A fucking virgin, everybody. Chris grabs my hand and yanks it up into the air like I won a boxing match. This is Marie, and today's her first day in a restaurant. Welcome to hell, baby. He laughs a sadistic laugh. He has beautiful beautiful teeth. I pull my hand down and look toward the office but Mr. George is on the phone, his back to us.
Don't look at him, says Christopher. You gotta make it with us. He don't know shit about how to wait tables.
I nod. I know, I say, I was just looking at the clock.
Uh-huh, says Christopher. There's only two times in a restaurant: before and after. You walk in, you white-knuckle it, try not to fuck up till it's over and then it's over. You made money or you didn't.
God, leave her alone, Chris, says one of the women. Ignore him, she says to me. He's so full of himself it's disgusting.
Christopher walks toward her so I follow him. What's disgusting, Tara, he says softly, is how full of me you'd like to be. Fuck off, says Kelly. Tara yells toward the office, Raj, Chris is harassing me again! but then both women start giggling. Don't worry, sweetie, Kelly says. He's all talk. That's not what she said last night, says Christopher. Kelly rolls her eyes. Fine, you win, she says. I would rather fuck myself with an OG bread stick but you can pretend if you want.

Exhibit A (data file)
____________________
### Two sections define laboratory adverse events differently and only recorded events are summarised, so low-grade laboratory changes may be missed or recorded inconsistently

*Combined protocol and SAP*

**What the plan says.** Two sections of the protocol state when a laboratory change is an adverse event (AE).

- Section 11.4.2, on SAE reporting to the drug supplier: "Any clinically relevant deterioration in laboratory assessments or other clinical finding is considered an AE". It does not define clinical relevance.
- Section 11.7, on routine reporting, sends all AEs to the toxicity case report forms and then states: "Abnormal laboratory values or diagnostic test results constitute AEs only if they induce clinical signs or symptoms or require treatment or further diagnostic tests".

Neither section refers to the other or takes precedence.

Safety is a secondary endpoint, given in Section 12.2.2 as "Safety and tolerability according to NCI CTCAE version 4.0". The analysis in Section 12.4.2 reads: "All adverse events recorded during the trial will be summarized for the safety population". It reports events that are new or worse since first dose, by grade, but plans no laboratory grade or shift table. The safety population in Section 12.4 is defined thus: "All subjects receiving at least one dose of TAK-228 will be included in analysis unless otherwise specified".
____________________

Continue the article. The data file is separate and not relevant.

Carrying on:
Don't believe anything he says, she tells me as she pushes open the kitchen door with her back, pulling her hair up into a ponytail.
How old are you, anyway, asks Christopher, leading us into a humid room off the kitchen where a man in a plastic apron says Hola. He is using a big nozzle on a spring to spray some large metal pans in a deep sink. This is the dish pit, yells Christopher over the noise of the water and the clanking of the pans. And watch out, they haven't put down the mats yet. You got good shoes? He leans over and pinches my pant leg away from my knee, lifting the hem so he can see my black canvas sneakers. He has three fingers behind my knee, and when he closes his hand his thumb is so high up on my inseam I look at him to see what it means. He looks at me back and squeezes as he says Those won't work. You need some nonslip soles or you'll wind up on your ass wearing cannelloni. Payless in the mall has some cheap ones.